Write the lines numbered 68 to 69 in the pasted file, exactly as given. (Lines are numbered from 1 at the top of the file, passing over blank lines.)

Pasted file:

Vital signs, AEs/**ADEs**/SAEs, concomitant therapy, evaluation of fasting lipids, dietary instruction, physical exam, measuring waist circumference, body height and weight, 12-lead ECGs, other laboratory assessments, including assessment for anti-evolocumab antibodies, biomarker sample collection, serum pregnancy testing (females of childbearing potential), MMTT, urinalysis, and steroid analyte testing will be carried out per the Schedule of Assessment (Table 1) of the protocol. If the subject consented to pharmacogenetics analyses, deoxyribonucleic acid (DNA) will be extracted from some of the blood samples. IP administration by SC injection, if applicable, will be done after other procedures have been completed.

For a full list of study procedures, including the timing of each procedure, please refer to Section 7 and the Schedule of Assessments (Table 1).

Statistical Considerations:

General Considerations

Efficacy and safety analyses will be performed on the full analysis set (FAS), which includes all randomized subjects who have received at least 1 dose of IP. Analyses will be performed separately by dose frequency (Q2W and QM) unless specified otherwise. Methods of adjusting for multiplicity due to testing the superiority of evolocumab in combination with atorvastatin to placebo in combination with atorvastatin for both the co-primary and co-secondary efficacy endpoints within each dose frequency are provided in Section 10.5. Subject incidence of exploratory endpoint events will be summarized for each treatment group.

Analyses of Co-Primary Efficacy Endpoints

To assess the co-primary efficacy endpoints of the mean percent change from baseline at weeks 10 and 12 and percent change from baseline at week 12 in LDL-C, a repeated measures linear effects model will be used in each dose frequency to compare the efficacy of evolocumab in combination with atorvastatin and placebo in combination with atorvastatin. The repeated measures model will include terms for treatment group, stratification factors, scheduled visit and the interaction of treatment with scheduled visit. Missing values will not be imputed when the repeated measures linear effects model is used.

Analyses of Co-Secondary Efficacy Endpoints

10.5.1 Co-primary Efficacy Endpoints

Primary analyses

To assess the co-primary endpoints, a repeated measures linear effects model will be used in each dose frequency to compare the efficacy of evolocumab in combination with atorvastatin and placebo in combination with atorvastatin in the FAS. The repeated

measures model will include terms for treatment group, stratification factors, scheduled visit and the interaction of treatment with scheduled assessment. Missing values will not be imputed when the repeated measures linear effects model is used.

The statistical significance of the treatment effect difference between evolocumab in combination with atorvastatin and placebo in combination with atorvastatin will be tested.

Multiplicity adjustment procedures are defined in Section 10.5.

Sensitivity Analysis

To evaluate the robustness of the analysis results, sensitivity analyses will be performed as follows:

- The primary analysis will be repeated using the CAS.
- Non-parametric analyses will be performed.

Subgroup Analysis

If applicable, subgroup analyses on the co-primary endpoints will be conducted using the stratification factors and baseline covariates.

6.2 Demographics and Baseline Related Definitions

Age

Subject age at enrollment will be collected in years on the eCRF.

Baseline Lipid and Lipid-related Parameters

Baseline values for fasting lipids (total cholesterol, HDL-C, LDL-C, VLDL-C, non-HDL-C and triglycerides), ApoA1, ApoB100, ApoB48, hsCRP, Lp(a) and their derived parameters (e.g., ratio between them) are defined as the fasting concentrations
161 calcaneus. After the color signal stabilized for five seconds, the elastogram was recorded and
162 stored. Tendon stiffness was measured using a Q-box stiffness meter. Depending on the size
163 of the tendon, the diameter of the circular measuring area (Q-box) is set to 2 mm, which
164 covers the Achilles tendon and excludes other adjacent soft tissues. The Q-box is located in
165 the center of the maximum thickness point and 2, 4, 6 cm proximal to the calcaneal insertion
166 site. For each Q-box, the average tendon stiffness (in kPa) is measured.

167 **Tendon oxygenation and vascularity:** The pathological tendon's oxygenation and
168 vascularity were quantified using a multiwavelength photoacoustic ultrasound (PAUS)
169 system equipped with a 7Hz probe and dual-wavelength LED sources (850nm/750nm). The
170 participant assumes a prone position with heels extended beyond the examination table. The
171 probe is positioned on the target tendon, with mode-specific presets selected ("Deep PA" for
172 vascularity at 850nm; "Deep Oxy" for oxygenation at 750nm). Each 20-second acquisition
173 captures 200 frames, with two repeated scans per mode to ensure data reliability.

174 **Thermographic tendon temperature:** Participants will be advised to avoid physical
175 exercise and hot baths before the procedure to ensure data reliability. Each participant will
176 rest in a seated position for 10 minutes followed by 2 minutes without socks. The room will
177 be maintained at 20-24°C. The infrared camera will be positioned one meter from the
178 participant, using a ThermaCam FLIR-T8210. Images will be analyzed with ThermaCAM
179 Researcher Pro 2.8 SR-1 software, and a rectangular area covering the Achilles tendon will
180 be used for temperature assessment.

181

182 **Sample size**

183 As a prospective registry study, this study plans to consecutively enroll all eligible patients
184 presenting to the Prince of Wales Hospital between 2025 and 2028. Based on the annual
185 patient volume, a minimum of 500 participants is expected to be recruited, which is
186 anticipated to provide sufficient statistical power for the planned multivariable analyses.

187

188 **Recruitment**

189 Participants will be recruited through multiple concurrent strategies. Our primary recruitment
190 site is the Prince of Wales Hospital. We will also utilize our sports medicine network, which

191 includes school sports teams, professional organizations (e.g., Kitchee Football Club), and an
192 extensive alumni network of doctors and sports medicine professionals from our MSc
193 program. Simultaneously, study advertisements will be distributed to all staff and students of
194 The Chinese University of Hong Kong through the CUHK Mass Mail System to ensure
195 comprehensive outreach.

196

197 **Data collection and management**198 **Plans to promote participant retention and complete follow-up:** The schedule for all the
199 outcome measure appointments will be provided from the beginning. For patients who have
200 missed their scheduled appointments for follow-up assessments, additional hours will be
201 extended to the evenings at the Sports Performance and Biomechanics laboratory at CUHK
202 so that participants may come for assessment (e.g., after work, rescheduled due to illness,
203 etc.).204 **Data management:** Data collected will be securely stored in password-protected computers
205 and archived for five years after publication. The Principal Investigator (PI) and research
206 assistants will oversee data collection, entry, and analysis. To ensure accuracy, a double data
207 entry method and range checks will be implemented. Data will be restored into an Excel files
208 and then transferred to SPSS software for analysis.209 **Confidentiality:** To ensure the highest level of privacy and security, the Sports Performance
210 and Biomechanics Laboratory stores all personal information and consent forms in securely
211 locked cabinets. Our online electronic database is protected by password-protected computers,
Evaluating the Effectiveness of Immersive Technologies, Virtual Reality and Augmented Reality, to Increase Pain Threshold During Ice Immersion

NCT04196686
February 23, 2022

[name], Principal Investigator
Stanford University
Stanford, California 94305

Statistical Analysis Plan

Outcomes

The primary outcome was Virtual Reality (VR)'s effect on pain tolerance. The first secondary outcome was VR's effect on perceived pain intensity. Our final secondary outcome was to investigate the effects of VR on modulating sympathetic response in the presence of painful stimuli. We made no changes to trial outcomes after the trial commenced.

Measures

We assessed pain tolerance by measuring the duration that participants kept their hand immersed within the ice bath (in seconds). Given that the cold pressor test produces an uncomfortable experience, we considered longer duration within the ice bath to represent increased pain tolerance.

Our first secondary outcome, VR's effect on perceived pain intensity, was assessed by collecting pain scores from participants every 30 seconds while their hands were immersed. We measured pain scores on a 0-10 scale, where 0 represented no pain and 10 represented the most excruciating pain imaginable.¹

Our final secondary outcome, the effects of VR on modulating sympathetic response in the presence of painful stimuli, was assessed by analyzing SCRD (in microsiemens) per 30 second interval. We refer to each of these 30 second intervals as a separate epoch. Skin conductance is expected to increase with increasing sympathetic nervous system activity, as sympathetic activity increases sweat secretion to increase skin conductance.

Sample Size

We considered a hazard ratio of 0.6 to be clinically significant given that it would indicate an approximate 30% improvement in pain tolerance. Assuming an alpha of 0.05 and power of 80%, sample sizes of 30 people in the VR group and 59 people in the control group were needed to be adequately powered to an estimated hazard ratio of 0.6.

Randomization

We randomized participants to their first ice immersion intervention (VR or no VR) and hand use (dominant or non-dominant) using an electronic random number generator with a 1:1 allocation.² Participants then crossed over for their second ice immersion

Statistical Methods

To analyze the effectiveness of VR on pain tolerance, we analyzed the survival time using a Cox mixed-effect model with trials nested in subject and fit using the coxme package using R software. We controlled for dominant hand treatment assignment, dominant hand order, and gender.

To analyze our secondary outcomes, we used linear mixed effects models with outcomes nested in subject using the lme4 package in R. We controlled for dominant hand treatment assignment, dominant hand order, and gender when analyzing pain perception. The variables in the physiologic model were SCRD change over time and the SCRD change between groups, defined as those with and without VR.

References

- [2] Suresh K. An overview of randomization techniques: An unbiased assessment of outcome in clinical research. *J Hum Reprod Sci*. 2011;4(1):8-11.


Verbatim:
205 and archived for five years after publication. The Principal Investigator (PI) and research
206 assistants will oversee data collection, entry, and analysis. To ensure accuracy, a double data